In 2014, Timothy S Cannon had a lump of electronics the size of a deck of cards implanted under the skin of his left forearm. All it did was measure his temperature and his blood pressure, two biometrics that can just as accurately be read from the outside, but it turned him into a grinder – part human, part machine.
Of course, no doctor would rip a perfectly healthy man open to stuff an untested, non-approved box of LEDs and transistors inside him, so Tim got a professional from the body modifications world to do it instead. Without anaesthetic. After all, experience giving ear lobe extensions is basically the same as a degree from Harvard Medical School, right?
Implantables: Would you go that far?
We caught up with this major player in the grinder community for part of our implantables series to find out why he does what he does. It turned out to be one of the most sensible conversations we've ever had.
"Most people did not consider what I did within reason," explained the 35-year-old from the sofa of his Pittsburgh home.
Every little tingle felt like the battery was bursting and I'd convince myself that the poison was entering my system
"I think a lot of people saw the size and the Frankenstein stitches. I understand why that makes people think what we've done is dismissible. But I'm okay with that. Nobody was expecting anyone else but a guy like me to be doing it. This was not meant to be for the masses. This was for a test.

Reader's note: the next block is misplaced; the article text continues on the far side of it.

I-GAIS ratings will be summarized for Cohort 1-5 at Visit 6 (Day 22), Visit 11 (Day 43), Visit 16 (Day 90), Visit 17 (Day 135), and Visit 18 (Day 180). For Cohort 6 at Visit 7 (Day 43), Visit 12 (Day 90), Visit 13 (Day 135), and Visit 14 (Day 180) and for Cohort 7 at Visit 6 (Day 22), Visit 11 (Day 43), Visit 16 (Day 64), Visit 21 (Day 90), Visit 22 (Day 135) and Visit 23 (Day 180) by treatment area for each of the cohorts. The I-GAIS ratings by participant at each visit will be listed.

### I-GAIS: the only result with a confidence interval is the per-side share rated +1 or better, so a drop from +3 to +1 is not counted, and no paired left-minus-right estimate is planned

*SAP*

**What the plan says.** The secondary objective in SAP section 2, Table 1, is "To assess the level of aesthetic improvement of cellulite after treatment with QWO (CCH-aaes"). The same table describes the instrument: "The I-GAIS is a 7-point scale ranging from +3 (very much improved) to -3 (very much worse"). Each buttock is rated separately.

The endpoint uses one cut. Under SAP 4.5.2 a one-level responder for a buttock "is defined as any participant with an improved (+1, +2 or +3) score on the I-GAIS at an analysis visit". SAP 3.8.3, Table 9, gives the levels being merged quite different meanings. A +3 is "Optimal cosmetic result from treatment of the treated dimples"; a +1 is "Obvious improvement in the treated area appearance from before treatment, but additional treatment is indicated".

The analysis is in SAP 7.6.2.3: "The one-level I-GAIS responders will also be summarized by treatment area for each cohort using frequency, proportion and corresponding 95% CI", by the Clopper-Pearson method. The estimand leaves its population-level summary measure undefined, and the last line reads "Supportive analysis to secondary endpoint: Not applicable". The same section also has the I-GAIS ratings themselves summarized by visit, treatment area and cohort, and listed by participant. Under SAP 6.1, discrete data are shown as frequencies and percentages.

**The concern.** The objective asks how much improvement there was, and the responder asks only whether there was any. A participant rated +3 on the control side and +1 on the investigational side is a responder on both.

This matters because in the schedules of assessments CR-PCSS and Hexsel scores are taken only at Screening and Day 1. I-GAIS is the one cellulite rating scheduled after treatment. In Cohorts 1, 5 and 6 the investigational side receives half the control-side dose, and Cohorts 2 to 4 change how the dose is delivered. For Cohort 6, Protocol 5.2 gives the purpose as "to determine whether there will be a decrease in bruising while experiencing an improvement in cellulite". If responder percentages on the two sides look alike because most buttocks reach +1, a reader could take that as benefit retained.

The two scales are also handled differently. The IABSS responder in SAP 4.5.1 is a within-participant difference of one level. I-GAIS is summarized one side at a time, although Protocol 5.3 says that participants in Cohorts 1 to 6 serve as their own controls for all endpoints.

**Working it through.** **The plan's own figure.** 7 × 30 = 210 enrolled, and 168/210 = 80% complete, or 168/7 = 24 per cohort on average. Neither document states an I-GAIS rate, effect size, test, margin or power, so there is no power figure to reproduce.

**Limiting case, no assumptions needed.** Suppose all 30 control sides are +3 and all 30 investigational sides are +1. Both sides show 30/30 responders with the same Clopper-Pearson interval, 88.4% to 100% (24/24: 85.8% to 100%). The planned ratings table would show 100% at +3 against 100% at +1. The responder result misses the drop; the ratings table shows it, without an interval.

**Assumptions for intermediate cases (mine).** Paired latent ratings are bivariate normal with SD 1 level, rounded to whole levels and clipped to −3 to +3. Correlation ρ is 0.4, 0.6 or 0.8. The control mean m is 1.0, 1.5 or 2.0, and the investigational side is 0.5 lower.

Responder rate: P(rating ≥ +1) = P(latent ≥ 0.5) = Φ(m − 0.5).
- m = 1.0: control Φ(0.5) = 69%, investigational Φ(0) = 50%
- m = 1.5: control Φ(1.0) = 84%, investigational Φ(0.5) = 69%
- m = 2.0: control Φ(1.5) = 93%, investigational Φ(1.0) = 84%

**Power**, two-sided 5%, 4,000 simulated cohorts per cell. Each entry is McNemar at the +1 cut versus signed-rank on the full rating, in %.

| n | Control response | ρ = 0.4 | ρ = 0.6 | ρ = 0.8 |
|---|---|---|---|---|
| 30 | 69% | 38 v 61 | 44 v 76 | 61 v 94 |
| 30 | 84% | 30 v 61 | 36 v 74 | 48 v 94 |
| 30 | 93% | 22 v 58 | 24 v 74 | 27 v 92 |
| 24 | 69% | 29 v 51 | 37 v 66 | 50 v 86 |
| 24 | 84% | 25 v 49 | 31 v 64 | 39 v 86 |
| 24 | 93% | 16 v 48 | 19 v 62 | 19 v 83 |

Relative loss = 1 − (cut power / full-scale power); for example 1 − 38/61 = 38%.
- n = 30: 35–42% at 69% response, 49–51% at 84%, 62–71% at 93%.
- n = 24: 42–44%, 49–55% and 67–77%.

"We didn't focus on making it small or low power. We were just looking at if it was possible. What nobody knew was whether things could be implanted safely, and used, and charged. Now that we've proved we can do it safely, we can do it smaller."
Read more: The future of wearable tech
The "we" that Cannon refers to is a group of bio-hackers that call themselves Grindhouse Wetware, and the "it" - the implant - is a device called Circadia. Initially part of a forum community, Cannon grew frustrated the more he read of its members talking about human tech implants while no one was out there actually doing it. He put out a call for anyone serious about getting down to the nuts and bolts of body augmentation to meet up – and so Grindhouse Wetware was formed.
The grinders were born.
Cannon currently has three implants in his body: an RFID chip in the webbing between the thumb and forefinger of each hand and a magnet in a fingertip used to determine the distance of metallic objects.
He's the first to admit that none of these are that useful right now. It's handy having NFC capabilities for payment and access credentials on you at all times but certainly far from essential.
Bio-proofing to prevent the body's rejection, keeping everything contained and in order and making sure that battery didn't overheat and start scorching Cannon's flesh from the inside were all key hurdles that were overcome but just because the hardware was ticking away nicely, there was little to stop the psychological trauma of carrying around a battery and circuits under your skin.
"There was about a 30-day period where I had panic attacks daily; really bad panic attacks," he confessed.
"Every little tingle felt like the battery was bursting and I'd convince myself that the poison was entering my system. There were moments when I thought I'd crossed the line but I wouldn't be doing something bold if it wasn't a little scary."
Far from a quest for personal glory, though, his gung-ho attitude is about getting things moving in the world of implantables in a way that regulated science can't. It may seem like madness on the outside but grinders aren't smothered by the FDA or caught up in the red tape of rigorous stage testing at every step of the way.